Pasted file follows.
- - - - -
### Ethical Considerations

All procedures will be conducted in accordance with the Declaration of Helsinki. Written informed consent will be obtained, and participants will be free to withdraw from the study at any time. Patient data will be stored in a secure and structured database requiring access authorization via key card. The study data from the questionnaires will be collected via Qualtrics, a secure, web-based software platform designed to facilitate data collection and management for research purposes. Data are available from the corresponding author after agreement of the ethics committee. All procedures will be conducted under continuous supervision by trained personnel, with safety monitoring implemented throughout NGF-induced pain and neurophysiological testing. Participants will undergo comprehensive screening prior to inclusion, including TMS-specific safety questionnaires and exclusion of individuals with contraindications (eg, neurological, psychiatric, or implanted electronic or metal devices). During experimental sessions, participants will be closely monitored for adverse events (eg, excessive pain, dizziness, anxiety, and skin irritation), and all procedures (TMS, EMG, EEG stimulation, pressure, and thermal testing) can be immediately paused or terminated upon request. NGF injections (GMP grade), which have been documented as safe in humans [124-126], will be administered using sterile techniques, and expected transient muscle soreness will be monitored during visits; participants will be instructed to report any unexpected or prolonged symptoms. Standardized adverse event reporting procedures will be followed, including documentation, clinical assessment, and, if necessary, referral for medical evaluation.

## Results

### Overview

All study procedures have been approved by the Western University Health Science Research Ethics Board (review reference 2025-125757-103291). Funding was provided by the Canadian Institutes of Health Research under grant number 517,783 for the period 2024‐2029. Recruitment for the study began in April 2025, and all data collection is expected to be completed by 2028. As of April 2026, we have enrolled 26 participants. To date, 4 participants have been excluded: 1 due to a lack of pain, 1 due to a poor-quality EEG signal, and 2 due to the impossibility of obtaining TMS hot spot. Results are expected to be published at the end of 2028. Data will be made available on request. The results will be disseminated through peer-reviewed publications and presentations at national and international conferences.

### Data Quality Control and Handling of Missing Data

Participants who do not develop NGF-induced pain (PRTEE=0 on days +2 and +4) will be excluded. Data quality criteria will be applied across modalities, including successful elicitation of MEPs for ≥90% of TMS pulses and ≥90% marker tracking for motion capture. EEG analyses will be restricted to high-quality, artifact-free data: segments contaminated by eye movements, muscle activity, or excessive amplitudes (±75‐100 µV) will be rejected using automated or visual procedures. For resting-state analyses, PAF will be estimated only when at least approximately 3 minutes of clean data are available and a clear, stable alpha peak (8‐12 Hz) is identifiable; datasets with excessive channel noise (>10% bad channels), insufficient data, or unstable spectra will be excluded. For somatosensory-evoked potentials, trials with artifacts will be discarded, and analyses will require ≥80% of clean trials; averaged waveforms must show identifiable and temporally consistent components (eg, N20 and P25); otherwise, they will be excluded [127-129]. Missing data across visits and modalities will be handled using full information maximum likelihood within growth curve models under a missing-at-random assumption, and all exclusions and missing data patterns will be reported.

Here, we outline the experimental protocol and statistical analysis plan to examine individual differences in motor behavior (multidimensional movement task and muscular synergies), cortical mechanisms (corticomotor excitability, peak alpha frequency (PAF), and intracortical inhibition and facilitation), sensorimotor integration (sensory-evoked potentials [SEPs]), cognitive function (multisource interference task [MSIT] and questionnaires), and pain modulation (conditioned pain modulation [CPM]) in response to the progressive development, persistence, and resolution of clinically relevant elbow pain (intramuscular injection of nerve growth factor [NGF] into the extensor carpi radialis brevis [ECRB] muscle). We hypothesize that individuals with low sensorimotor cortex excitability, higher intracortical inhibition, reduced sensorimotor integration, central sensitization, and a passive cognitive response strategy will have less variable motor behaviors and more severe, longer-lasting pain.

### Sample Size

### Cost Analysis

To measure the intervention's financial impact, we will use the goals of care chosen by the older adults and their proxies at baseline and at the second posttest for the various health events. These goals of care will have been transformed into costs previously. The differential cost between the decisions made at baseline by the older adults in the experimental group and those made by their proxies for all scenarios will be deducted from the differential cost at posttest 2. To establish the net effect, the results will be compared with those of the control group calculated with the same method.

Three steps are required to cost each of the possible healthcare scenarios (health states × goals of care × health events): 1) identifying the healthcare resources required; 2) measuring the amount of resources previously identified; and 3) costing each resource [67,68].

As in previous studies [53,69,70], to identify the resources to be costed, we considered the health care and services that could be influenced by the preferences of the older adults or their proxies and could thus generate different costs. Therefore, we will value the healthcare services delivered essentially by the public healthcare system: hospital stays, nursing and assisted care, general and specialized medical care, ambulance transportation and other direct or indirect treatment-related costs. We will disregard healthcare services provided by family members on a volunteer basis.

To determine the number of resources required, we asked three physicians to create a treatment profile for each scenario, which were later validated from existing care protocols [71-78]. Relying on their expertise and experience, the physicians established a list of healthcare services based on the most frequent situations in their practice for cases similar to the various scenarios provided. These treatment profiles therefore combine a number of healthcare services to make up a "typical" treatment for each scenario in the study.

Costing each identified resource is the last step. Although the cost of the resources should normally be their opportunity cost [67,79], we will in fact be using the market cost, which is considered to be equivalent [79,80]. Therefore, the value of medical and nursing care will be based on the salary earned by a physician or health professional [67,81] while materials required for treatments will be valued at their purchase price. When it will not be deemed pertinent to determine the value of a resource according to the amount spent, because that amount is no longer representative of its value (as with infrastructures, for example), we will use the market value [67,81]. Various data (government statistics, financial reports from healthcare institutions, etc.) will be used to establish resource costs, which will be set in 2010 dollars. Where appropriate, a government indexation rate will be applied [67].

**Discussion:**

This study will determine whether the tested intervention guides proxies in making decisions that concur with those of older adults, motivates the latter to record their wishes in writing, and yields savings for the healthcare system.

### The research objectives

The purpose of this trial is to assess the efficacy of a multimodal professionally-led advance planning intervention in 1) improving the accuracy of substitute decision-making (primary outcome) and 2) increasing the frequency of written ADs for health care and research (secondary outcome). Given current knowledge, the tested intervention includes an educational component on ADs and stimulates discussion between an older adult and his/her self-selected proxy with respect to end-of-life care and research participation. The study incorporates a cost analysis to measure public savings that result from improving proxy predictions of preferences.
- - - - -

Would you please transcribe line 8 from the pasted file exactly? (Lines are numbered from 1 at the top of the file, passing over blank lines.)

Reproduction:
Here, we outline the experimental protocol and statistical analysis plan to examine individual differences in motor behavior (multidimensional movement task and muscular synergies), cortical mechanisms (corticomotor excitability, peak alpha frequency (PAF), and intracortical inhibition and facilitation), sensorimotor integration (sensory-evoked potentials [SEPs]), cognitive function (multisource interference task [MSIT] and questionnaires), and pain modulation (conditioned pain modulation [CPM]) in response to the progressive development, persistence, and resolution of clinically relevant elbow pain (intramuscular injection of nerve growth factor [NGF] into the extensor carpi radialis brevis [ECRB] muscle). We hypothesize that individuals with low sensorimotor cortex excitability, higher intracortical inhibition, reduced sensorimotor integration, central sensitization, and a passive cognitive response strategy will have less variable motor behaviors and more severe, longer-lasting pain.